Harvard Health Letter

Got an ear full? Here's some advice.

Some earwax is good for your ears, so often the best policy is to leave it alone. And a few drops of water may be all you need to get rid of a blockage.

Earwax, a bodily emanation that many of us would rather do without, is actually pretty useful stuff — in small amounts. It's a natural cleanser as it moves from inside the ear canal outward, gathering dead skin cells, hair, and dirt along the way. Tests have shown that it has antibacterial and antifungal properties. If your ears don't have enough earwax, they're likely to feel itchy and uncomfortable. And if you don't have the right kind, you may be more likely to get ear infections. Researchers have found that the earwax of people with diabetes is less acidic than that of people without the disease, a difference that may help explain why some people with the disease are prone to ear infections.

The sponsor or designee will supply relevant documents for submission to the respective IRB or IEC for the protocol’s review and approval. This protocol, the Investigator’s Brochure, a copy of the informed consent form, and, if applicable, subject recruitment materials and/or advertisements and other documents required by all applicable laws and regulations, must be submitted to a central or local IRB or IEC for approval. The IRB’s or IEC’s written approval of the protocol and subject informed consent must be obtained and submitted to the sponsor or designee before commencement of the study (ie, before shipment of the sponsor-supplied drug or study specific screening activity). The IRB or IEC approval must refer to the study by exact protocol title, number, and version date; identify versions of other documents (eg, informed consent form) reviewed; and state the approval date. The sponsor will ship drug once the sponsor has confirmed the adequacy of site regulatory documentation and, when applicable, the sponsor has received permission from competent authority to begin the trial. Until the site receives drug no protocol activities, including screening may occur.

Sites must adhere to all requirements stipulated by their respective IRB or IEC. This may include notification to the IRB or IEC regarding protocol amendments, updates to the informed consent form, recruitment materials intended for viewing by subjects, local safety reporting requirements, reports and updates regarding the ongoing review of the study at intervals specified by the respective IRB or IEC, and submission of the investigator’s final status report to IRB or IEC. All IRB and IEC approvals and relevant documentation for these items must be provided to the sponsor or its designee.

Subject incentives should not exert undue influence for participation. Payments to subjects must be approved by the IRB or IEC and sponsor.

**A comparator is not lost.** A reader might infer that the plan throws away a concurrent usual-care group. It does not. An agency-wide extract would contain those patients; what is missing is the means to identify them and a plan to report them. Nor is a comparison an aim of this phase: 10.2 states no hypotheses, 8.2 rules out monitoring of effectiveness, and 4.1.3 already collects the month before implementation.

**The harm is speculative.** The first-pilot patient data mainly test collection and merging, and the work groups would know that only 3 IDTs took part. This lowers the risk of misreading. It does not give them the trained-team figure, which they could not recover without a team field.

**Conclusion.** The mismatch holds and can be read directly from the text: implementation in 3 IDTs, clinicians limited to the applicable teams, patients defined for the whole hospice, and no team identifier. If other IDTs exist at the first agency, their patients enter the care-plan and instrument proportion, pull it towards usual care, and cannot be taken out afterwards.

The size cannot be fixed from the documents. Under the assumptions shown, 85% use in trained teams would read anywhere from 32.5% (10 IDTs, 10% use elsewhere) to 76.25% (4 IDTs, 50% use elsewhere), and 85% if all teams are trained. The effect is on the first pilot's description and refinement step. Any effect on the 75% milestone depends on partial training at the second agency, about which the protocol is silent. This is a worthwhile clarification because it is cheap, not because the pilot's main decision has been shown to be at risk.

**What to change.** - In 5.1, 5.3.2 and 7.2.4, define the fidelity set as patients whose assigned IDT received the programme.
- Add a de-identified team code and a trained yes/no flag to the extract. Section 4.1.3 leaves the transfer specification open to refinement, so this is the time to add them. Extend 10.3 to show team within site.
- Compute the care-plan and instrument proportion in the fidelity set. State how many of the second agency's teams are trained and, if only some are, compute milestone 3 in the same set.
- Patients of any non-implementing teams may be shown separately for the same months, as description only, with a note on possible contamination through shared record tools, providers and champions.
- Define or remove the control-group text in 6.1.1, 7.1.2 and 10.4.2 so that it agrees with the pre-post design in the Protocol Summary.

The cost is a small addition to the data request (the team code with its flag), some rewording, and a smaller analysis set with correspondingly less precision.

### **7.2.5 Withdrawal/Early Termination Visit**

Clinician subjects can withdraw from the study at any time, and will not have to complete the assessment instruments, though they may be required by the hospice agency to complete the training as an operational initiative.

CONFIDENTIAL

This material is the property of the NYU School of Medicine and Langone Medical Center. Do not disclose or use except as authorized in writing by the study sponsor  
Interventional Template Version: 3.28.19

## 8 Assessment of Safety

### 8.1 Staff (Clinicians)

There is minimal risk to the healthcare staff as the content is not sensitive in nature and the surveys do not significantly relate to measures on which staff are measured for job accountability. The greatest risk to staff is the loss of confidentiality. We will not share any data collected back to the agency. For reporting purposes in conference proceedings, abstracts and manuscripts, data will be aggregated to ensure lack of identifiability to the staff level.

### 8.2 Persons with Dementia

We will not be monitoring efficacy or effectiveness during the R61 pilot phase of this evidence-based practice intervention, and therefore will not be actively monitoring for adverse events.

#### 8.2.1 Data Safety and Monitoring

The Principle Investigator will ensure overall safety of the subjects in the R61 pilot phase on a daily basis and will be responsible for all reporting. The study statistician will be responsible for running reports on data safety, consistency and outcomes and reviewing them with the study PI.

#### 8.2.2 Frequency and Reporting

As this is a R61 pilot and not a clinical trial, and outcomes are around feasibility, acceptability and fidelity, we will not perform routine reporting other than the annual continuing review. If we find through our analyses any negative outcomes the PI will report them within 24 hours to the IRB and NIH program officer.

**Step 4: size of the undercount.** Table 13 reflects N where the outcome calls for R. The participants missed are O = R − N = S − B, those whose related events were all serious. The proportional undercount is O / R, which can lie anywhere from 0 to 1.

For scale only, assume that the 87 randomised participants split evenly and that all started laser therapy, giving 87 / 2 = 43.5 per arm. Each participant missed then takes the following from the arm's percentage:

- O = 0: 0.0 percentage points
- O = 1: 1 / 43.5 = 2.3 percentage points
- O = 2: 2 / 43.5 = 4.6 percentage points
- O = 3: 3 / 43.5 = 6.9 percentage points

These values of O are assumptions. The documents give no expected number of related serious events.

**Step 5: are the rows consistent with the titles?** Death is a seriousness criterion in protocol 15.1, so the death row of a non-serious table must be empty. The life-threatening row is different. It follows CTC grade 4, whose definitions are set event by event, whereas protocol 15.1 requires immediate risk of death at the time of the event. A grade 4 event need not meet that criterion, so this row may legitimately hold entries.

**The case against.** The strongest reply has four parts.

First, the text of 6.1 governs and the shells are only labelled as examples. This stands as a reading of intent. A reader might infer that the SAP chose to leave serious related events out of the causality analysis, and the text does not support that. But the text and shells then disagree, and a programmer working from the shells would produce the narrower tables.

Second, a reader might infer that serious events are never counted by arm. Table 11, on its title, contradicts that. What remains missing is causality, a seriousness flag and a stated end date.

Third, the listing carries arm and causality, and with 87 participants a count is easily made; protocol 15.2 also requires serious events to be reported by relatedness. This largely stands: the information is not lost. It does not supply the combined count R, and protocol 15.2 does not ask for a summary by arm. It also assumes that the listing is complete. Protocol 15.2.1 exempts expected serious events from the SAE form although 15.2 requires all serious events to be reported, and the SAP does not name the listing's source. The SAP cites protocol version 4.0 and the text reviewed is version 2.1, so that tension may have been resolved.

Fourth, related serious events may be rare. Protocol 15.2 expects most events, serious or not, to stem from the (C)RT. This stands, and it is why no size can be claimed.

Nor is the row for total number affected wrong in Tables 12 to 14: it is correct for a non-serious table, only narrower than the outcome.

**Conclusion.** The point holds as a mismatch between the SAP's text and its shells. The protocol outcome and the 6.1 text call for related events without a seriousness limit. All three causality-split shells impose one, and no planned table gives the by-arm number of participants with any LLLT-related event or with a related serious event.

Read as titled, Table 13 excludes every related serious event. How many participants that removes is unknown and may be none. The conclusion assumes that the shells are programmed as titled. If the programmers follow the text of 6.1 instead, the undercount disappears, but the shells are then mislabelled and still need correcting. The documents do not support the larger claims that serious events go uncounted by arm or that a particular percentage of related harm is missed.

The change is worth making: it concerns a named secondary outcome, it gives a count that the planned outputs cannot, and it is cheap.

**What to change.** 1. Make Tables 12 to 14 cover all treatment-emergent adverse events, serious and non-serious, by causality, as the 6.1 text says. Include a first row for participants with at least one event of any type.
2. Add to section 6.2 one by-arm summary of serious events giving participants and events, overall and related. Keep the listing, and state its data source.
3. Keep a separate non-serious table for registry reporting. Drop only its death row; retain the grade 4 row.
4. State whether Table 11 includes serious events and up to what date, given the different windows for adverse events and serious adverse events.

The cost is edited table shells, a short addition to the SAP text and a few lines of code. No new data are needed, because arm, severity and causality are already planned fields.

But for many people, earwax is manifestly too much of a good thing. An ear canal plugged up with earwax can cause earaches, infections, and other problems. If it gets lodged in a certain way, earwax can cause a cough by stimulating the branch of the vagus nerve that supplies the outer ear. And, not surprisingly, an excess of earwax can result in some loss of hearing.

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